The waters of the waving rice-fields, the variegated contour of the archipelago, so conducive to individuality, the constant play of its soft-tinted seasons, the shimmer of its silver air, the verdure of its cascaded hills, and the voice of the ocean echoing about its pine-girt shores—of all these was born that tender simplicity, that romantic purity, which so tempers the soul of Japanese art, differentiating it at once from the leaning to monotonous breadth of the Chinese, and from the tendency to overburdened richness of Indian art. That innate love of cleanness which, though sometimes detrimental to grandeur, gives its exquisite finish to our industrial and decorative art, is probably nowhere to be found in Continental work.
The temples of Isé and Idzumo, sacred shrines of immaculate ancestrism, with their toris and rails so reminiscent of Indian torans, are preserved in pristine exactness by having their youth renewed every two decades in their original forms—beautiful in their unadorned proportions.
The dolmens, whose shapes are significant, in their relation to the original stupa, and suggestive as the prototype of the lingam, hold stone and terra-cotta coffins of fine form, covered sometimes with designs of considerable artistic merit, and containing implements of worship and personal decoration, which display highly finished workmanship in bronze, in iron, and in various-coloured stones. The terra-cotta figurines placed round the burial mound, and supposed to represent more ancient human sacrifices at the grave, often attest the artistic ability of the primitive Yamato race. Yet the influx of the matured arts of the Hâng dynasty of China, which reached us in this early stage, overwhelmed us with the wealth of an older culture, and completely absorbed our æsthetic energy in a new effort on another and higher plane.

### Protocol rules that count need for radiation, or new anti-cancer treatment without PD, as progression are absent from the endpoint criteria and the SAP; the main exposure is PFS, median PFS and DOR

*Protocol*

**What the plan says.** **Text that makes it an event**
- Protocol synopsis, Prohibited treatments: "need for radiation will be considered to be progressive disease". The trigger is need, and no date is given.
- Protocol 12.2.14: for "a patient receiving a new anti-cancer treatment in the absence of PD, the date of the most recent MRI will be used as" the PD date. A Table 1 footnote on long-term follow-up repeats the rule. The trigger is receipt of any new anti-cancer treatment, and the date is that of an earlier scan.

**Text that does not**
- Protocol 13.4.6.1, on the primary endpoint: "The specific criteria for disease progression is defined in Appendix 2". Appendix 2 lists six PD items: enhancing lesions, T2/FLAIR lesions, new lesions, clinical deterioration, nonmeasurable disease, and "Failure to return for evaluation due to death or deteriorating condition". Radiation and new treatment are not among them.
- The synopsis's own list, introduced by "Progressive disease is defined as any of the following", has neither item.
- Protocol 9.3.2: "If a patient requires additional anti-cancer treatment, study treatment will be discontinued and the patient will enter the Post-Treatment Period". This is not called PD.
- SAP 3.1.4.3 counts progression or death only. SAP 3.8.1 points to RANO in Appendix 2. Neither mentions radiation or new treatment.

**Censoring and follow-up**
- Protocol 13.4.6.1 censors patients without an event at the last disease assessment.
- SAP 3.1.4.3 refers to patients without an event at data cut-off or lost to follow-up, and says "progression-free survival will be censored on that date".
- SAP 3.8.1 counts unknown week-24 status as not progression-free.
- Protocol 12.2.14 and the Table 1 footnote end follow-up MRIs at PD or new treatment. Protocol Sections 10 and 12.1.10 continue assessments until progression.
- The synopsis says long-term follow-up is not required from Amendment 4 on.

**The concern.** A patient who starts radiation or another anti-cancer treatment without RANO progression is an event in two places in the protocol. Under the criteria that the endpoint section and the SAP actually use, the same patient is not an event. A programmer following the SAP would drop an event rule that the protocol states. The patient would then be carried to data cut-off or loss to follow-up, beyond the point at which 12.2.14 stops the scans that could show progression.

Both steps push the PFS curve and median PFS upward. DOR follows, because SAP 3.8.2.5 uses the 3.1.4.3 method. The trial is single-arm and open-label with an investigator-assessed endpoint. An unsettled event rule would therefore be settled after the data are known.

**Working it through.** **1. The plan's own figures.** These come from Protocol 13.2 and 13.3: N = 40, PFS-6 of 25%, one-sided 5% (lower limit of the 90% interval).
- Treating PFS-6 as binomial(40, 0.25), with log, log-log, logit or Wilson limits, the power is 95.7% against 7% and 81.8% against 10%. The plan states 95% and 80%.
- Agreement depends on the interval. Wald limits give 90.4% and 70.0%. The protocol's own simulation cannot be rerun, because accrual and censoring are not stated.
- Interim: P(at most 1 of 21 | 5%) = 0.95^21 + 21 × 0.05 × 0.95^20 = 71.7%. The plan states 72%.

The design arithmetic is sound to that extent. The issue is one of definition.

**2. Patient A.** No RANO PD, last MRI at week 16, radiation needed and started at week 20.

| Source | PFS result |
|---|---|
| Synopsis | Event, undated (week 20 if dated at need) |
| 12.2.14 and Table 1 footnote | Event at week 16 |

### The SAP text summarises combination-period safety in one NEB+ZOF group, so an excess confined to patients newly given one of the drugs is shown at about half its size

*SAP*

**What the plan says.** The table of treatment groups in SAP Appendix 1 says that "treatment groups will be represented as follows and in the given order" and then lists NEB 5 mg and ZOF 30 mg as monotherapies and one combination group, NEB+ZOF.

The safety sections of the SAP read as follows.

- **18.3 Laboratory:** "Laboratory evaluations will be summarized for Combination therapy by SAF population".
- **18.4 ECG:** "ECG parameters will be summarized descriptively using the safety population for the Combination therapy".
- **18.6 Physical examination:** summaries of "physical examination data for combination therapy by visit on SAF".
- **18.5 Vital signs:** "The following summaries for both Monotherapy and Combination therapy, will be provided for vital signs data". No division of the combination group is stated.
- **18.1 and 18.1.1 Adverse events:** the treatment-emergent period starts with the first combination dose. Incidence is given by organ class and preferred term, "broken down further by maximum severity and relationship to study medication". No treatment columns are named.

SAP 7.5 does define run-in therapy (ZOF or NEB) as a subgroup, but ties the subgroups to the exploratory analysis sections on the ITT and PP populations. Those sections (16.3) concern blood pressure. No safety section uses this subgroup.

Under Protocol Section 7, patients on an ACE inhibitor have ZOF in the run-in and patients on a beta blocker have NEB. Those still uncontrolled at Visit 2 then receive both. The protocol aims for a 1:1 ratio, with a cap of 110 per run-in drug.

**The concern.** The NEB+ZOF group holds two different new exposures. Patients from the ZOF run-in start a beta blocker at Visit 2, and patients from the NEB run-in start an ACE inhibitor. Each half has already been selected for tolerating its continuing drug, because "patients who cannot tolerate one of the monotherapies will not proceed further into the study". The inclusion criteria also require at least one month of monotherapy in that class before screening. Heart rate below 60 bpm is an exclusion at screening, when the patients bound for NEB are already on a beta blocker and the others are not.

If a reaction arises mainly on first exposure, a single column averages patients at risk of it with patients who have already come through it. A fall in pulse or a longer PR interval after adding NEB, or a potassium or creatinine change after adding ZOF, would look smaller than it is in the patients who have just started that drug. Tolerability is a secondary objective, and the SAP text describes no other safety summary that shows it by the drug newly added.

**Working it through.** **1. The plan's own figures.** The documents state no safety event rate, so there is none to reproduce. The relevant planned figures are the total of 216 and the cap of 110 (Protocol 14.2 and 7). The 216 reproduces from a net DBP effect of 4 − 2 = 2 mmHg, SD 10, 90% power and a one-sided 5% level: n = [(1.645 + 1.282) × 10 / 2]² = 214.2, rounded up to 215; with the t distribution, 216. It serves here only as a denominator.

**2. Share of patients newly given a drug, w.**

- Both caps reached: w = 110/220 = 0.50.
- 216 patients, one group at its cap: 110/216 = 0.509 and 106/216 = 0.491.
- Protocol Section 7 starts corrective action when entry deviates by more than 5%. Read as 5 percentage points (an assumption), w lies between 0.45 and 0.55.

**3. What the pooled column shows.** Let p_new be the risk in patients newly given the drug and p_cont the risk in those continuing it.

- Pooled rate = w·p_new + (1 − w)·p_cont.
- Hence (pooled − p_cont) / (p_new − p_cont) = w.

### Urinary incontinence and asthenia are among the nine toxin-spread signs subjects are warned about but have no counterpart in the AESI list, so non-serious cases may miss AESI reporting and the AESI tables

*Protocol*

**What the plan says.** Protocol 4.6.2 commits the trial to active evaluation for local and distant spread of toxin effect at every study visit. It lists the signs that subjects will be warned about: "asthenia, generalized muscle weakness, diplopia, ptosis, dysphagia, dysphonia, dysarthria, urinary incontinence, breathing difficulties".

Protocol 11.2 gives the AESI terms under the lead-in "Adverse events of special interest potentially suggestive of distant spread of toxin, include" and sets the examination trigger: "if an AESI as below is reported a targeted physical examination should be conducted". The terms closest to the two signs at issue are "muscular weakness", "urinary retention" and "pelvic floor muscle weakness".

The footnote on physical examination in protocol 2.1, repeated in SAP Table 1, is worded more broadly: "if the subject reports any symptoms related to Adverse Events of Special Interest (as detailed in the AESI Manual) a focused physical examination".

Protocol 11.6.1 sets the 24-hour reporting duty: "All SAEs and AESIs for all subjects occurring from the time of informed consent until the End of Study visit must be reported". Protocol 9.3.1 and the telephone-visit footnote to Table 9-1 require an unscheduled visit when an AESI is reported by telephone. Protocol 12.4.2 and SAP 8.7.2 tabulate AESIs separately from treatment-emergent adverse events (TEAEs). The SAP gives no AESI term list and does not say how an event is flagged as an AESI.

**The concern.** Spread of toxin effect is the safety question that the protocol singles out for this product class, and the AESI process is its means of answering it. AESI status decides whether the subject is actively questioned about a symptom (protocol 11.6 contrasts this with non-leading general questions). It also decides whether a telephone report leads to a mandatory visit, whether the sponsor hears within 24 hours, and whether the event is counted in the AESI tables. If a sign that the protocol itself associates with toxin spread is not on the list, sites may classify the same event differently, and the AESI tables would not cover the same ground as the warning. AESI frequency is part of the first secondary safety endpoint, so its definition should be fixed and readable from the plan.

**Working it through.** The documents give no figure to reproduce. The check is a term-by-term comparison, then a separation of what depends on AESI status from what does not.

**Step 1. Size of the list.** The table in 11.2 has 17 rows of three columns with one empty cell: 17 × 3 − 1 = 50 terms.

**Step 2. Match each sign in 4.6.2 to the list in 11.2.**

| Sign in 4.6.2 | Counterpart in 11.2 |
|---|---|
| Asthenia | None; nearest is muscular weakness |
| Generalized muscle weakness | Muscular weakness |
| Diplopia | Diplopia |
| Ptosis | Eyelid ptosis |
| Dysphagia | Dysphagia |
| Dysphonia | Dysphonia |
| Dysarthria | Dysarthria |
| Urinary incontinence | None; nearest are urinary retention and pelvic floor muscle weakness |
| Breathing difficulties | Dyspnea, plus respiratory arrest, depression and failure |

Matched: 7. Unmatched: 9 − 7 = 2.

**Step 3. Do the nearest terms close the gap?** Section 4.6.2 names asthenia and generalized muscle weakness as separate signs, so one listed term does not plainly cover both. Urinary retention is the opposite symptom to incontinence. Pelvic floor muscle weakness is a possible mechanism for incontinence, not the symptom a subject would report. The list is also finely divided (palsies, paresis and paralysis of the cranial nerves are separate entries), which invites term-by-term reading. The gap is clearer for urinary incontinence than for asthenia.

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Table of Contents
The Range of Ideals
The Primitive Art of Japan
Laoism and TaoismSouthern China
Buddhism and Indian Art
The Asuka Period (550-700 a.d.)
The Nara Period (700-800 a.d.)
The Heian Period (800-900 a.d.)
The Fujiwara Period (900-1200 a.d.)
The Kamakura Period (1200-1400 a.d.)
Ashikaga Period (1400-1600 a.d.)
Toyotomi and Early Tokugawa Period (1600-1700 a.d.)
Later Tokugawa Period (1700-1850 a.d.)
The Meiji Period (1850 to the present day)